International travel with children and/or grandchildren defines a different kind of trip than going solo. You’ll need to rethink almost all your typical planning options.
If this is your first family foray to Europe, the temptation is to visit as many capital cities as possible and take in all the sights: the Tower of London, the changing of the guards at Buckingham Palace, the Eiffel Tower, the Prado, St. Peter’s Basilica, the Parthenon. The more countries the better.
You might want to reconsider.
A family trip is about building bonds and making memories. This can best be done in an environment with low distraction and high interaction. And, at the same time, reap the richness of an international experience.
As a child, your family may have enjoyed summer trips to a cabin on a lake. There was connection with nature, family storytelling around a campfire, boating and swimming, shared preparation of meals, day trips to local attractions. Over the years, trips to the same cabin on the same lake strengthened these memories and bonded generations together.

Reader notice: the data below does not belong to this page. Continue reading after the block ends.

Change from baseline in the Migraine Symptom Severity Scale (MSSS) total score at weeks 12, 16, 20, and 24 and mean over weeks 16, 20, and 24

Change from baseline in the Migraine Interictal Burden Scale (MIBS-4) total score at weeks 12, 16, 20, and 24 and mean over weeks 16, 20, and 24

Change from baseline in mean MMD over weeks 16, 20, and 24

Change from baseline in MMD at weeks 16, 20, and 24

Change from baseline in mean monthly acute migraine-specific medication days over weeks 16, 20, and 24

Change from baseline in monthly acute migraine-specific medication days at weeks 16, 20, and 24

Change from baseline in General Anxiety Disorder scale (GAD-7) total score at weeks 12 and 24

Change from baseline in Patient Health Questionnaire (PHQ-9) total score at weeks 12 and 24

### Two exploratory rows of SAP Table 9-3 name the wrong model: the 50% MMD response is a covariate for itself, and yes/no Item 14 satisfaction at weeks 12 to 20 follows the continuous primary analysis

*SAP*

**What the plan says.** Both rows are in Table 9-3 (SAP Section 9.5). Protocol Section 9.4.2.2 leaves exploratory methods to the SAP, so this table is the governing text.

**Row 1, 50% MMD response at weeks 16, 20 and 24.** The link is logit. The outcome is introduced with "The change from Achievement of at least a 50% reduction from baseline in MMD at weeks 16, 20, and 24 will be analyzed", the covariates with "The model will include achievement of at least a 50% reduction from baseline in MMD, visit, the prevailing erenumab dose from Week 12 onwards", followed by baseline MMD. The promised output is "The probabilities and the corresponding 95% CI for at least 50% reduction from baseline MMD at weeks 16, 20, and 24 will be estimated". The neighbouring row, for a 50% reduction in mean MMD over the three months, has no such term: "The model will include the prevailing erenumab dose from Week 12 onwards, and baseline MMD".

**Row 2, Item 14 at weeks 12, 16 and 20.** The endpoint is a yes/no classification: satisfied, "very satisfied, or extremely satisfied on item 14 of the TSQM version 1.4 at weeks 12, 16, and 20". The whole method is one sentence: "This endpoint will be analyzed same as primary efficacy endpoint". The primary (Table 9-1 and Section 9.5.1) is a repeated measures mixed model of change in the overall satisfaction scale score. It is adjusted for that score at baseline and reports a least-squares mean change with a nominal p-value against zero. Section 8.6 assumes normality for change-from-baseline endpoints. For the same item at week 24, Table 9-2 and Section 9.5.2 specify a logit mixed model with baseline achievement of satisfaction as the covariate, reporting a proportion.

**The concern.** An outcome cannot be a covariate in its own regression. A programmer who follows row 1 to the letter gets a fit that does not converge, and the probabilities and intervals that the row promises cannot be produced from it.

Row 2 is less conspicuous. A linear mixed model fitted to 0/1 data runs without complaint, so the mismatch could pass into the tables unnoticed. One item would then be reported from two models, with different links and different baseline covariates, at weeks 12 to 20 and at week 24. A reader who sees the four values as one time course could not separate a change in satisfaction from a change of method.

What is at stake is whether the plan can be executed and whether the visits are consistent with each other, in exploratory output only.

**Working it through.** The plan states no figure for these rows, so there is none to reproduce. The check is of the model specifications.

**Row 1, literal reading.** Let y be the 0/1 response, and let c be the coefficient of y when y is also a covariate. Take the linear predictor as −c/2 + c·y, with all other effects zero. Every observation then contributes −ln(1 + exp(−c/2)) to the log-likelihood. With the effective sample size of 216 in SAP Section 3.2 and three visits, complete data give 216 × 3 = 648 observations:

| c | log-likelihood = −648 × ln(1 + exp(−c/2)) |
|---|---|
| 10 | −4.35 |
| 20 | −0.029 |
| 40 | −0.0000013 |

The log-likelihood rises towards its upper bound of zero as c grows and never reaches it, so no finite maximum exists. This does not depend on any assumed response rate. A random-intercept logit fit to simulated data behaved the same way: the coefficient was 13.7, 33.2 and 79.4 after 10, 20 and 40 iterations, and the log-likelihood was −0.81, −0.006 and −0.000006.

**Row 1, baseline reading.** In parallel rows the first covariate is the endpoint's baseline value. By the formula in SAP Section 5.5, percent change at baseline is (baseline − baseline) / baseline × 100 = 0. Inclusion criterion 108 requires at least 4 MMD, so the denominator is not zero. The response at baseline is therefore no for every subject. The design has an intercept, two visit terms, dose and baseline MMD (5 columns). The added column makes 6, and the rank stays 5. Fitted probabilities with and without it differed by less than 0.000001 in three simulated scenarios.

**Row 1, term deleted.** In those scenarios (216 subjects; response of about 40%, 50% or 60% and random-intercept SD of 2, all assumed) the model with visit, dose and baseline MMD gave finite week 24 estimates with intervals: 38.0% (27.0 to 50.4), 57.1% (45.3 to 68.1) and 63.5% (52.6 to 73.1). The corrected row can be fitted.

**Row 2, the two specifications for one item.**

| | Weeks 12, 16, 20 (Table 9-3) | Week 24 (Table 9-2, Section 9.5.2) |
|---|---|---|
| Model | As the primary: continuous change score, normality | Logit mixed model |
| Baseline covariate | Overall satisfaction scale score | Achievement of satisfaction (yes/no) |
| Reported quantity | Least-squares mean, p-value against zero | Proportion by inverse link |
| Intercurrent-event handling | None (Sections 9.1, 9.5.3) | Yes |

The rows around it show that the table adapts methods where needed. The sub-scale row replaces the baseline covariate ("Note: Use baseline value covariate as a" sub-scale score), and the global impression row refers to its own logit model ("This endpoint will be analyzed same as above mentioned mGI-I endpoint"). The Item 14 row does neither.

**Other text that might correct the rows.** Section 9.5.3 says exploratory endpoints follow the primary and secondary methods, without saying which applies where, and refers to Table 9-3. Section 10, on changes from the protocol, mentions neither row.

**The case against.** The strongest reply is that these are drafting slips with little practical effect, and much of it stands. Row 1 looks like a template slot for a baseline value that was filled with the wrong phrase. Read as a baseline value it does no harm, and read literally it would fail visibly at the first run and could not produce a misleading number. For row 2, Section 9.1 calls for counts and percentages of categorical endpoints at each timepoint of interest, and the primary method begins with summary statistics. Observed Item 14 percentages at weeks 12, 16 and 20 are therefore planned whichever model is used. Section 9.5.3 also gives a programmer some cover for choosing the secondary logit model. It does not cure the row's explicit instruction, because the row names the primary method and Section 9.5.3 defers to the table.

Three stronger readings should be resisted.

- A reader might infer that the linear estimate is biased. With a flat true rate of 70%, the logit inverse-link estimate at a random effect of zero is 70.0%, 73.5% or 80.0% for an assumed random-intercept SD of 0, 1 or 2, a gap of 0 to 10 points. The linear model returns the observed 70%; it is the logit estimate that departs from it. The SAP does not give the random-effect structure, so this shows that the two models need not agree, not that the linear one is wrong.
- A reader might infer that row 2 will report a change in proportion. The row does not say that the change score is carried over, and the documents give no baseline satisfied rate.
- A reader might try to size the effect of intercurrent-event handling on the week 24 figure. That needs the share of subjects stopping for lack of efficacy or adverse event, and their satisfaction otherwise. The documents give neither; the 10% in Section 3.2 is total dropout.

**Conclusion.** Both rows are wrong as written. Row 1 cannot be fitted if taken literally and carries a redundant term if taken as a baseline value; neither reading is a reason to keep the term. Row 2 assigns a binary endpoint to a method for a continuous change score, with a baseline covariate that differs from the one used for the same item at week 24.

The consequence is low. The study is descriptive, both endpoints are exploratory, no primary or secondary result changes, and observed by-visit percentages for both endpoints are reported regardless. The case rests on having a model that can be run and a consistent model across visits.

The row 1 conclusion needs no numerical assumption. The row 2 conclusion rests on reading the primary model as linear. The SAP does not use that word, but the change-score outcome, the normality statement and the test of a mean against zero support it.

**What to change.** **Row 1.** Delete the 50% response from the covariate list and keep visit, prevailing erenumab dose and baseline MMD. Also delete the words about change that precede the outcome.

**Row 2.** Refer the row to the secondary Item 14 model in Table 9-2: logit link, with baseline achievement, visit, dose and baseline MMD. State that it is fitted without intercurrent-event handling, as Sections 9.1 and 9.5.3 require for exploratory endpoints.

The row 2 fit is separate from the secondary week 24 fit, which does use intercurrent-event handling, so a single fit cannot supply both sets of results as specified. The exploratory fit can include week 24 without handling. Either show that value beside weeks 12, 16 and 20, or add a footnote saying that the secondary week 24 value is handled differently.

They are the stuff of endless “remember when” stories.
How can you plan the same type of experience with an international destination?
- Visit only one country. Go for quality of experience rather than quantity.
- Stay in a remote village/town where you can live with and get to know the locals. When you’re invited to participate in local events, festivals, outings, you experience it as an insider rather than an outsider. (When you are invited into a home, wow)!
- Rent an apartment. This provides more space and flexibility than staying in a hotel. It allows you to eat “in” and gives you the option for group meal prep. And, if the weather is bad, you aren’t spending a restless day crammed into small hotel rooms.
- Stay in one location at least two weeks. It takes time to integrate into the local community and make the experience your own.
- Take day trips to learn about the country and its culture. There will be ample opportunities to explore a new country from the radius of a home base. Plus you reduce the tedium of endless packing/unpacking and travel.
- Intersperse kid-friendly fun (hiking in search of trolls, pony trekking…) with learning (visiting a castle or village museum, observing cheese making…).
- Prepare the kids prior to taking the trip. Use maps, videos, books, photos, history to learn about the country. Learn to speak a few words of the language.
- Record the trip in photos (taken by both you and your children/grandchildren) that you jointly design into albums when you return. Writing captions for the pictures helps anchor the experiences in memory.
Once kids sample the differences experienced in a foreign country, they will return. Later they can visit the must-see sights. That’s assuming, of course, that they rank these sites above those they shared with you – experiences of unique connections with real people in real places doing real things.
Ah, the memories.
Janet Dieman © 2018